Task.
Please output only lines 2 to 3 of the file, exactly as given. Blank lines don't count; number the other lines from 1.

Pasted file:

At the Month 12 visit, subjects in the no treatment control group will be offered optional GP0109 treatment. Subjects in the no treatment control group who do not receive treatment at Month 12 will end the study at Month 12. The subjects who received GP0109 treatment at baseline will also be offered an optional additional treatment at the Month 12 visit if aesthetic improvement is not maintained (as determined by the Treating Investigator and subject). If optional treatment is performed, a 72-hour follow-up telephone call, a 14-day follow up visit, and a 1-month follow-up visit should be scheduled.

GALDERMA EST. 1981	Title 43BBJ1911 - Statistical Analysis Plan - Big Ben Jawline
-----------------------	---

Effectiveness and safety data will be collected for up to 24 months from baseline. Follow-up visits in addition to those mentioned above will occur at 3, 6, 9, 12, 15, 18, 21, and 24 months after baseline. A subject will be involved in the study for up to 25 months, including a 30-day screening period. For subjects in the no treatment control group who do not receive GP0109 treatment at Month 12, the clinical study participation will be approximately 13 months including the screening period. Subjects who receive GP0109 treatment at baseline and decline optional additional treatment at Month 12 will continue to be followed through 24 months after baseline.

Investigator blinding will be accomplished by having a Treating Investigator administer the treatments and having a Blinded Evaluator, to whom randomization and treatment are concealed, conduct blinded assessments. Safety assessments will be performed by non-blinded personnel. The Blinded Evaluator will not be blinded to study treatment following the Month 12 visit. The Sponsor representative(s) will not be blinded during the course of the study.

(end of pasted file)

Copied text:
GALDERMA EST. 1981	Title 43BBJ1911 - Statistical Analysis Plan - Big Ben Jawline
-----------------------	---